Single-string instrument known as rababa
19th century
Object Name: Rababa
Period: 19th century
Date: 1800-1899
Provenance: Arabia
Dimensions: H:52 -W:850- D:215 MM
Medium: wood,leather
Registration Number: QNM.2011.693.1-.2
This musical instrument is called a rababah and is distinct for having a single string. With a bow made from wood, leather and metal, it is used to accompany a singer in the chord songs and in bedouin folk music. The rababah is considered part of the lute family (oud in Arabic). Plucked versions like the kabuli rababah (sometimes referred to as the robab or rubab) are plucked like the lute, but other versions are played with a bow.

The rababah is probably one of the oldest instruments found in the Arab world, dating as far back as the 8th century. It was through trading routes that the instrument was spread to the Middle East and North Africa. There are many variations with different shapes and sizes. The rababah was adopted as a key instrument in Arabic classical music, along with the oud (classic Arab lute) and the ney (end-blown flute).
The Qatar Peninsula is surrounded by sea except in the south where it connects with its neighbours from the Arabian Peninsula. For hundreds of years people have shared the land, resources and knowledge inherited from their environment. With no fixed lifestyle in terms of time and place, people moved easily and freely between land and sea for trade, livestock, pearl diving, fishing, and hunting at various times throughout the year. This symbiotic relationship between the people and their environment was represented in the unity of their societies, including the exchange of knowledge, stories and the trading of available goods.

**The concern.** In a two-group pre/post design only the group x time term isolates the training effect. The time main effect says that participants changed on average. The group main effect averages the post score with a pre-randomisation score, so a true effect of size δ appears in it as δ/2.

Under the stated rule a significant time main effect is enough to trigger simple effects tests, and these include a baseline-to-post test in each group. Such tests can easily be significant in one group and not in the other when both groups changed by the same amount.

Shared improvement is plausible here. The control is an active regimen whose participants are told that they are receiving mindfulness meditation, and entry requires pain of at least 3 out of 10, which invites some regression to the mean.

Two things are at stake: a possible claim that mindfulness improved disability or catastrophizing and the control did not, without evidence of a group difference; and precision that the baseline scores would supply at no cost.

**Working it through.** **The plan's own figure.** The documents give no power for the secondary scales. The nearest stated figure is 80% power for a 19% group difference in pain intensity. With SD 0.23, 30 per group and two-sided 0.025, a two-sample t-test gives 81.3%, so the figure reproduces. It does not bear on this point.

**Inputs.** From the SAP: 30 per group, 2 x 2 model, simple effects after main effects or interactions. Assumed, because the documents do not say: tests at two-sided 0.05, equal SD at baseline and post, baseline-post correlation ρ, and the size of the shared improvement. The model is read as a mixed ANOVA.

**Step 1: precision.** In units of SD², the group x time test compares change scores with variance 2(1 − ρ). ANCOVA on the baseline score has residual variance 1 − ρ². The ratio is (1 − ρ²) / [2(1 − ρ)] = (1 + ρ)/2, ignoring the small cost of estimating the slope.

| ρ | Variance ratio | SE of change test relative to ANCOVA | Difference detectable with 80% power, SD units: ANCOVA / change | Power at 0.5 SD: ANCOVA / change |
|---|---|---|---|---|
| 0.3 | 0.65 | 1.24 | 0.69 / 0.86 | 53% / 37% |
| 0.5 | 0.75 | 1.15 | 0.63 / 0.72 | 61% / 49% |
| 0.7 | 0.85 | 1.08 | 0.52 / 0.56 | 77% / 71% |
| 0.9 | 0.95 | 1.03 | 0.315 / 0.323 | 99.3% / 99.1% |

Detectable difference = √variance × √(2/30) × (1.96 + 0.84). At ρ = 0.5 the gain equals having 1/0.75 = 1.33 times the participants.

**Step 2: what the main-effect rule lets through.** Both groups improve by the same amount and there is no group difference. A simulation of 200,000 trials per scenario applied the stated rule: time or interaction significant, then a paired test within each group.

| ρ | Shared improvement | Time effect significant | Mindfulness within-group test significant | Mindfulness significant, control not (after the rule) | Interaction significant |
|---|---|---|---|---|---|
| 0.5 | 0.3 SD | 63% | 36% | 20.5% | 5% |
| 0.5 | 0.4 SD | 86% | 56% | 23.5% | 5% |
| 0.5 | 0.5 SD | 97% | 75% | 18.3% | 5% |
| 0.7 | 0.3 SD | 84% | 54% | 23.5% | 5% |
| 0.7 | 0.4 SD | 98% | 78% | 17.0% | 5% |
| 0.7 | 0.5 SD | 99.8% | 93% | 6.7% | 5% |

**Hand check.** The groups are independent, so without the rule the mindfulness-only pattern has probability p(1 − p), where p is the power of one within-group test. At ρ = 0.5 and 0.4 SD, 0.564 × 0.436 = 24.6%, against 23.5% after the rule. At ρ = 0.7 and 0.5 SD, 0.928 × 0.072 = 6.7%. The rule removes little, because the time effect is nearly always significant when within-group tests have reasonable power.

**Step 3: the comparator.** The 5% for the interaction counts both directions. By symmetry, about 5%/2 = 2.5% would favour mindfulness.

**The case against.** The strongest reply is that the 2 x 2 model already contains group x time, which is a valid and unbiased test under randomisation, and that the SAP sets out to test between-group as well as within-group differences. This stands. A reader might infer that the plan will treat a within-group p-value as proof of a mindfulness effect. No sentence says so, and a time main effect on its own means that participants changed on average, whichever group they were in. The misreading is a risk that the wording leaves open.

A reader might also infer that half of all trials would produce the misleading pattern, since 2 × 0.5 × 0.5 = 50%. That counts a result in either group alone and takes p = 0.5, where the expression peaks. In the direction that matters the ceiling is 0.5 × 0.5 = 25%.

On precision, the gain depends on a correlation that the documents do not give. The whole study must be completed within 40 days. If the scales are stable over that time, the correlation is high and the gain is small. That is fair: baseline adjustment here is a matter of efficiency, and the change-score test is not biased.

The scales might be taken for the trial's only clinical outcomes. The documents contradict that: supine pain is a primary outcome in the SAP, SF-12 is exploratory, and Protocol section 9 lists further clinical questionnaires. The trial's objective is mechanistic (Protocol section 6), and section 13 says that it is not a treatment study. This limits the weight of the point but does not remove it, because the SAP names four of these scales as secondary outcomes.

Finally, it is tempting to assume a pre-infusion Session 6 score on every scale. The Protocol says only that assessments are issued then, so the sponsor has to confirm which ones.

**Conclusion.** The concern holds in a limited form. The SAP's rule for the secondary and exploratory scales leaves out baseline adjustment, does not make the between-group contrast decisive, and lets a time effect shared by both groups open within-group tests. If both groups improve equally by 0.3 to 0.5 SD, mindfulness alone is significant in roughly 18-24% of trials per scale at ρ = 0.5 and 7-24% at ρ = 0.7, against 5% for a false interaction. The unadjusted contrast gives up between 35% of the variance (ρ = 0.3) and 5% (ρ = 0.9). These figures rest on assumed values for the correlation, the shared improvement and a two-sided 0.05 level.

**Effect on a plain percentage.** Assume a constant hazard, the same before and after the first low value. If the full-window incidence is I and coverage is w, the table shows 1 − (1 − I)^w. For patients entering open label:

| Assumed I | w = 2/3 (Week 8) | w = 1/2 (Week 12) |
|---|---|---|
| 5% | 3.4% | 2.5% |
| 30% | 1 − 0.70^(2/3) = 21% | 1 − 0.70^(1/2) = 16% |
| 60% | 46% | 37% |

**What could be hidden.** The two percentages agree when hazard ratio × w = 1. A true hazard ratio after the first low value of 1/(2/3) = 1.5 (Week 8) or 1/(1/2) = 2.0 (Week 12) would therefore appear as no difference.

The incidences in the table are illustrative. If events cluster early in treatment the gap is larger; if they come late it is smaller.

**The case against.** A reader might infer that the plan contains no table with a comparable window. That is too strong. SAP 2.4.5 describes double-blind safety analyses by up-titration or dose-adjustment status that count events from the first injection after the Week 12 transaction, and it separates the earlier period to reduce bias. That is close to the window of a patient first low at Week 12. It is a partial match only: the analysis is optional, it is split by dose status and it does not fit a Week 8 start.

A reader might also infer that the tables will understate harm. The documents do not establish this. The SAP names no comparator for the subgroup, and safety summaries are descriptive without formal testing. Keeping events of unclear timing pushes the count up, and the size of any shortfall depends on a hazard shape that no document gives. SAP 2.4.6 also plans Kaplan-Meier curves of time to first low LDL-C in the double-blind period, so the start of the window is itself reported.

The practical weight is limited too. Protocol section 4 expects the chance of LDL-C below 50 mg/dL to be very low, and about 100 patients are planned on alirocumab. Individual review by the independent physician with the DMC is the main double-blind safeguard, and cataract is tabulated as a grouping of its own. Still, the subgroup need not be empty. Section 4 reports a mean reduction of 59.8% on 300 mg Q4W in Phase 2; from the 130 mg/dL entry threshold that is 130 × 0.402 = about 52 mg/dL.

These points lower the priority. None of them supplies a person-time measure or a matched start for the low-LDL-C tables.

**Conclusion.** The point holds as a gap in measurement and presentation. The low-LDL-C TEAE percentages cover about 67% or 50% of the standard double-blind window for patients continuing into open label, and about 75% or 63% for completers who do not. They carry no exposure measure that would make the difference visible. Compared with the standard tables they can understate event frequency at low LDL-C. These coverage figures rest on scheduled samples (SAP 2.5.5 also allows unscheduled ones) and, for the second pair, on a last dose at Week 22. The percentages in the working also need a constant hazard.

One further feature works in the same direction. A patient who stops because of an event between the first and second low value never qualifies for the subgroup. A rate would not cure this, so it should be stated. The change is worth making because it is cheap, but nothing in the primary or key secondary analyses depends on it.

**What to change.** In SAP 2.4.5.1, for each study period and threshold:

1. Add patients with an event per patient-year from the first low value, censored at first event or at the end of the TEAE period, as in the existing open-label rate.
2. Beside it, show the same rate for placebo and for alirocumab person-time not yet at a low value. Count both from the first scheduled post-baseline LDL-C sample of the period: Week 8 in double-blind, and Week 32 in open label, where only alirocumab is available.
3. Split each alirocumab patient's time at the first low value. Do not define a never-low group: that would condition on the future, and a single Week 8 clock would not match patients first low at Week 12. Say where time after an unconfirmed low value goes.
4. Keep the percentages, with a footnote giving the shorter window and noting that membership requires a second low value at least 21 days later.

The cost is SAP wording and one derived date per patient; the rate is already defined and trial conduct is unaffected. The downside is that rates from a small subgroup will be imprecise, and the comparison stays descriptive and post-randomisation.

A distinctive characteristic of life on the Qatar Peninsula has long been the close association between the coast and the desert – al barr. Some desert tribes spent several months of the year in coastal cities, setting up semi-permanent residences to participate in pearl diving or fishing. Similarly, coastal residents occasionally moved to al barr during the winter to graze their livestock. This exchange of natural resources and the influence of different environments has contributed to the creation of a unique community.
The presence of British, French and Dutch trading companies in the Gulf from the early 1600s brought uncertainty to the region, with unstable alliances and intense competition over trade routes. As trade flourished, however, the strength of the Arab tribes increased. Many Arab tribes moved from the interior of the Arabian Peninsula to Qatar, and by the 18th and 19th centuries, most of the major towns of the Gulf were founded. Several towns flourished on the Qatari coast, including Huwailah, Khor Hassan, Fuwairat, Ruwaida, Freiha, Al Bidda and Doha. The most notable was Al Zubara which became a hub for the Gulf pearl trade.